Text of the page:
Key Economic Indicators Are Changing
Martin Pahulje - July 20, 2021
As consumers, it is clear to see how interconnected the trio of logistics, supply chains, and freight transportation are. They have been woven into all parts of our lives, and we have grown dependent on them. This became evident during the pandemic's height when these industries were compromised, and we felt the effects. The COVID-19 pandemic changed how both businesses and consumers think and behave, and we have entered a "new normal" as a result. While the mentioned trio is at the forefront of our minds when we think of what the pandemic has changed, a lot changed behind the scenes too. Over the past year, we have faced significant challenges that drastically impacted deliveries, logistics, and more. Everything that occurred had a domino effect on the industry, and many key economic indicators that were previously relied on are facing changes too.
Economic indicators are used to predict future trends that will directly affect how businesses and consumers spend money. So for your organization to show resilience and stay on track as we bounce back from a hectic year, it is vital that you understand the changes these indicators are experiencing. So as our economy has changed over the past year, how have our indicators?
Before we get into the specific, it's crucial to understand how these indicators influence our economy. Essentially, indicators are split between two categories; the service industry and the industrial production industry. The first category encompasses banking, restaurants, retail, and similar companies, while the second focuses on manufacturing, oil, and gas. Currently, personal consumption accounts for 70% of GDP, while business and government spending account for the remaining 30%. Economic indicators provide a picture of what the economy looks like presently, in addition to what will likely occur in the short and long term. Utilizing these indicators will help companies determine logistics and supply chain needs as they set goals.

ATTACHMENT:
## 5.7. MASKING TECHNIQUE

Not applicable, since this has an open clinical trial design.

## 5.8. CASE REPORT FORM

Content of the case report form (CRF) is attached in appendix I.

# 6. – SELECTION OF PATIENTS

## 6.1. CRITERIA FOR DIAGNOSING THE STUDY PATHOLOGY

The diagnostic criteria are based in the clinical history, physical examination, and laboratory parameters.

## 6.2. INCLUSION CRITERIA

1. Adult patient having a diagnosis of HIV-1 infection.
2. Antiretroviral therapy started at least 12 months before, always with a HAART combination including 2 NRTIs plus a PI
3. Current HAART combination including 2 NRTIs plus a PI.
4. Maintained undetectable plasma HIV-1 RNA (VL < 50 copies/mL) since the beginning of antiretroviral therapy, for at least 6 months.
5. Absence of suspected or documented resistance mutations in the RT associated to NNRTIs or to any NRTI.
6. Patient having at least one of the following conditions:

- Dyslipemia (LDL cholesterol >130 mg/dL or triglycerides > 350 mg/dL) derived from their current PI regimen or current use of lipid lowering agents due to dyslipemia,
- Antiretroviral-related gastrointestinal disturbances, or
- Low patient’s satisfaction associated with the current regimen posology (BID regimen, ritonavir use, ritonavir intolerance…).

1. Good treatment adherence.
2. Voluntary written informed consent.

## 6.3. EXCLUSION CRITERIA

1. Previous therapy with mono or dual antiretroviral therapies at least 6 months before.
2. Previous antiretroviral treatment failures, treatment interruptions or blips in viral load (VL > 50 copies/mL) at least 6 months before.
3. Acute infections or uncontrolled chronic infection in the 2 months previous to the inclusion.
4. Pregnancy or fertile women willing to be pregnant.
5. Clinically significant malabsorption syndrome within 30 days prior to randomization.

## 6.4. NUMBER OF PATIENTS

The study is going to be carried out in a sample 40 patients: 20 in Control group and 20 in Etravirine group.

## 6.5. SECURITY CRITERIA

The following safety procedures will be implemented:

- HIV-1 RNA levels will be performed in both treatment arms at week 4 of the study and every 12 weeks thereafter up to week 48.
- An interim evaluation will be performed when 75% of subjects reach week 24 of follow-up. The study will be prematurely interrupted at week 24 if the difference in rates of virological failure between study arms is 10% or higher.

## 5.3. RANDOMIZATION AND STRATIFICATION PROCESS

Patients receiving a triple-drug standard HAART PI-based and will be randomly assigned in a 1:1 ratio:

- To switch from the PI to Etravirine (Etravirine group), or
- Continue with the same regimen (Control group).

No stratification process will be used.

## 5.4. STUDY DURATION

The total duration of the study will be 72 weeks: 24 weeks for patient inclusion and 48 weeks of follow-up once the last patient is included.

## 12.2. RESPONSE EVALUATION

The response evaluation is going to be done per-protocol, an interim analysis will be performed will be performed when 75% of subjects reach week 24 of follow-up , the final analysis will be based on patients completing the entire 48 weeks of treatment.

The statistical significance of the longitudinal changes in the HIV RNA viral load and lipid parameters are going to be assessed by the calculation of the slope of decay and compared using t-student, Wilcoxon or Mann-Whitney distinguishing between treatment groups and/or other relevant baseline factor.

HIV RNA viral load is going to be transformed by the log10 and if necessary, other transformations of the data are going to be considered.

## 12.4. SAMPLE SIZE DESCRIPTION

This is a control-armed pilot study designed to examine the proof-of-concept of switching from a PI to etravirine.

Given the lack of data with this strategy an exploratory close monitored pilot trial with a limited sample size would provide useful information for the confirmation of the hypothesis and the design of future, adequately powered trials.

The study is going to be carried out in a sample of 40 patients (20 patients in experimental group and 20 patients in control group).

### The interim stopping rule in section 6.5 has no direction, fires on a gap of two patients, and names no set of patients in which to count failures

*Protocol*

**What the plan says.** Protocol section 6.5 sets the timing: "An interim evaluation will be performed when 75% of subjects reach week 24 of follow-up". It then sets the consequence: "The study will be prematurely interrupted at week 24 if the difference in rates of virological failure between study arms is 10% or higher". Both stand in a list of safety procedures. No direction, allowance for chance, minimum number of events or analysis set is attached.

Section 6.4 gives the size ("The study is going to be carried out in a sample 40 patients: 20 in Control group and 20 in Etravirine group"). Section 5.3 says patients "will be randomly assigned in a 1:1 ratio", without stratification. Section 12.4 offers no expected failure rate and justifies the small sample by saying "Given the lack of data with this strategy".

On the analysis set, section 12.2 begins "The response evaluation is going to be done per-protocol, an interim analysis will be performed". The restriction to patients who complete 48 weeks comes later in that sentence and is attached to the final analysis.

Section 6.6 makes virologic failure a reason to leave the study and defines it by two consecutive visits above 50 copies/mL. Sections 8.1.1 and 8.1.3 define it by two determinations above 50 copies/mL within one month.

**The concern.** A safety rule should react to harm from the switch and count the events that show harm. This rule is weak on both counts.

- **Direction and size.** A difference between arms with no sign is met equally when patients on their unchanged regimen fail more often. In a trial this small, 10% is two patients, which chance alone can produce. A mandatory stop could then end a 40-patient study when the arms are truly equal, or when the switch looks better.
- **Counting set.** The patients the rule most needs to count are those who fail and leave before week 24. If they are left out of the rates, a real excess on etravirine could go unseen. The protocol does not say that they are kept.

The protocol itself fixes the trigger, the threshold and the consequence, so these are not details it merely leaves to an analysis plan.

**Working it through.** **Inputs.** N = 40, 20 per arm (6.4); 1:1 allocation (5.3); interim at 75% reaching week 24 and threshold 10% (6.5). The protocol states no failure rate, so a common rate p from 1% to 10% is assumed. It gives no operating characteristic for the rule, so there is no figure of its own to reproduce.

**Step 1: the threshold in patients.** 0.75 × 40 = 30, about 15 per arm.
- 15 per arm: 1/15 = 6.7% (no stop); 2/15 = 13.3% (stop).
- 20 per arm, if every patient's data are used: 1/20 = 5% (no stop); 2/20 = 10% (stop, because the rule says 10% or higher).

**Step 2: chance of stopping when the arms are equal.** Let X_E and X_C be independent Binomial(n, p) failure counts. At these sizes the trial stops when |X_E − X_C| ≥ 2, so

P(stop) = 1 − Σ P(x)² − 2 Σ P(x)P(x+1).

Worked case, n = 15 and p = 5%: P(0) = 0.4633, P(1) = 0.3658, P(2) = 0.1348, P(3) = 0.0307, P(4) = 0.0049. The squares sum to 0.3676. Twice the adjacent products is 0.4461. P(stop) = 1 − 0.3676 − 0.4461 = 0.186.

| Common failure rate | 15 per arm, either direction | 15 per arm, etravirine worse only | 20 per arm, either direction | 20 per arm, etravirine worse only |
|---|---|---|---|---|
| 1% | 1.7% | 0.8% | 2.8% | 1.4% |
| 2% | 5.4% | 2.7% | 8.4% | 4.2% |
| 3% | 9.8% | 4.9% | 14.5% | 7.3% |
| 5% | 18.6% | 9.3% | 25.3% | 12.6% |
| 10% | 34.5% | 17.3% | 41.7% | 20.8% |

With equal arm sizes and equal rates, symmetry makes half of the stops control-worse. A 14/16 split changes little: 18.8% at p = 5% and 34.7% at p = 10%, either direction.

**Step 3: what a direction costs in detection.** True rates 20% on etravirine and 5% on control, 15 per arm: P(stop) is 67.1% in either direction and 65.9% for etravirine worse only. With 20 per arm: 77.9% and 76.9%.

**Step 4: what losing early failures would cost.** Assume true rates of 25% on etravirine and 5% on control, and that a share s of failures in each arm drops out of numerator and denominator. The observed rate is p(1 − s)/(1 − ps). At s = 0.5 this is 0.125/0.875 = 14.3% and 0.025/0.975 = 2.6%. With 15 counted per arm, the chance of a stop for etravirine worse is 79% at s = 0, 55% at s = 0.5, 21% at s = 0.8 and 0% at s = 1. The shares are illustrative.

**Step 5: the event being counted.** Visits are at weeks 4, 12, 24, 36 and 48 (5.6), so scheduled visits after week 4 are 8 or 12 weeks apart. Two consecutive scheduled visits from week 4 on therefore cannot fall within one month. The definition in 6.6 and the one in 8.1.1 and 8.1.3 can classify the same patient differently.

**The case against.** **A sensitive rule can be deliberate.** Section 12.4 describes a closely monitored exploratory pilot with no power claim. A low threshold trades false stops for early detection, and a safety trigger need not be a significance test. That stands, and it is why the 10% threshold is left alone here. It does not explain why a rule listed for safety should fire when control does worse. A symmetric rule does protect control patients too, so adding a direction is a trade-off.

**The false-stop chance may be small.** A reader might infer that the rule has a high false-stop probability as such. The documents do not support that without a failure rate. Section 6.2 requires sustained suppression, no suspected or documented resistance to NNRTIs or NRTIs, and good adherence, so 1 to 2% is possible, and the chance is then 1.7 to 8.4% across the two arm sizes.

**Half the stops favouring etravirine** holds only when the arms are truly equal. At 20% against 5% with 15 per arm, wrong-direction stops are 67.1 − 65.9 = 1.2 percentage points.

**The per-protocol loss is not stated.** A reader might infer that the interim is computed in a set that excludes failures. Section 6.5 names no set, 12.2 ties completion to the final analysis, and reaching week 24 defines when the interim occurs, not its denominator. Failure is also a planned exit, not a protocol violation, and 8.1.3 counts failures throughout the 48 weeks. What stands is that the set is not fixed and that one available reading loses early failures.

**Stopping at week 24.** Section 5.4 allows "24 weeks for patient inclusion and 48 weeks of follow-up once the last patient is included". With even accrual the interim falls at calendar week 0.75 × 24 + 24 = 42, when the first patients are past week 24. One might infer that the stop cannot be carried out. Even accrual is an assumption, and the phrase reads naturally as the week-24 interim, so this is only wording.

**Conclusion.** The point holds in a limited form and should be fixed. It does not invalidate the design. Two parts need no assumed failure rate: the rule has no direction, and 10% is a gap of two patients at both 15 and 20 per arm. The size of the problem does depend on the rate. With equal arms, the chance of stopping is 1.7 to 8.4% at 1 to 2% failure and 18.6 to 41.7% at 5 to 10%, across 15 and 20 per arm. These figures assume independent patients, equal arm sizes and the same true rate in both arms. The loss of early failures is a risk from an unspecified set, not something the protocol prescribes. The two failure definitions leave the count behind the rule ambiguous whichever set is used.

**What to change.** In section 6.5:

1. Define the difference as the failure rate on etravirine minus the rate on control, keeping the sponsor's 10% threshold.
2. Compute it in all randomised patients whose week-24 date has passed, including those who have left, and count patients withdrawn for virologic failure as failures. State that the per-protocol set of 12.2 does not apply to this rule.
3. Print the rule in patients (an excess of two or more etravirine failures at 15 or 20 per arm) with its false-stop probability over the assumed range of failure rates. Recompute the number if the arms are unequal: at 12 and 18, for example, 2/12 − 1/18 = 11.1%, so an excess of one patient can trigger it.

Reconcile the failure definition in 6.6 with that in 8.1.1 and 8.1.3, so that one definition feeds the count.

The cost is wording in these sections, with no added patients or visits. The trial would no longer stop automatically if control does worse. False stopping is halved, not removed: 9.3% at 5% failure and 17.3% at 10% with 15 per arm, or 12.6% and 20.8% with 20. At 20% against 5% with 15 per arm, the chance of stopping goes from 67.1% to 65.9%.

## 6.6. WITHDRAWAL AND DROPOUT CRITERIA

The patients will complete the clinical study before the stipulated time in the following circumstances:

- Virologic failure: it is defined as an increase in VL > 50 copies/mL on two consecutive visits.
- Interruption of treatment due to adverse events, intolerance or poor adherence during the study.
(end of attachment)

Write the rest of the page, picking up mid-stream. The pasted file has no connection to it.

Industrial Production Industry
One key economic indicator of the production industry that was severely impacted by the pandemic was freight volumes. From January through May of the past year, the total U.S. rail intermodal volumes posted their highest numbers ever for that period. While the pandemic kick-started this dilemma, there were other contributing factors. The Suez Canal incident was catastrophic regarding the freight transport industry, putting operations to a halt and costing millions of dollars. Furthermore, other supply chain implications such as the semi-conductor shortage, port congestion, the heightened supply and demand imbalance in the truckload market, and rising freight rates created the perfect storm of damage to freight volumes.
The Service Industry
Imports and Consumer Spending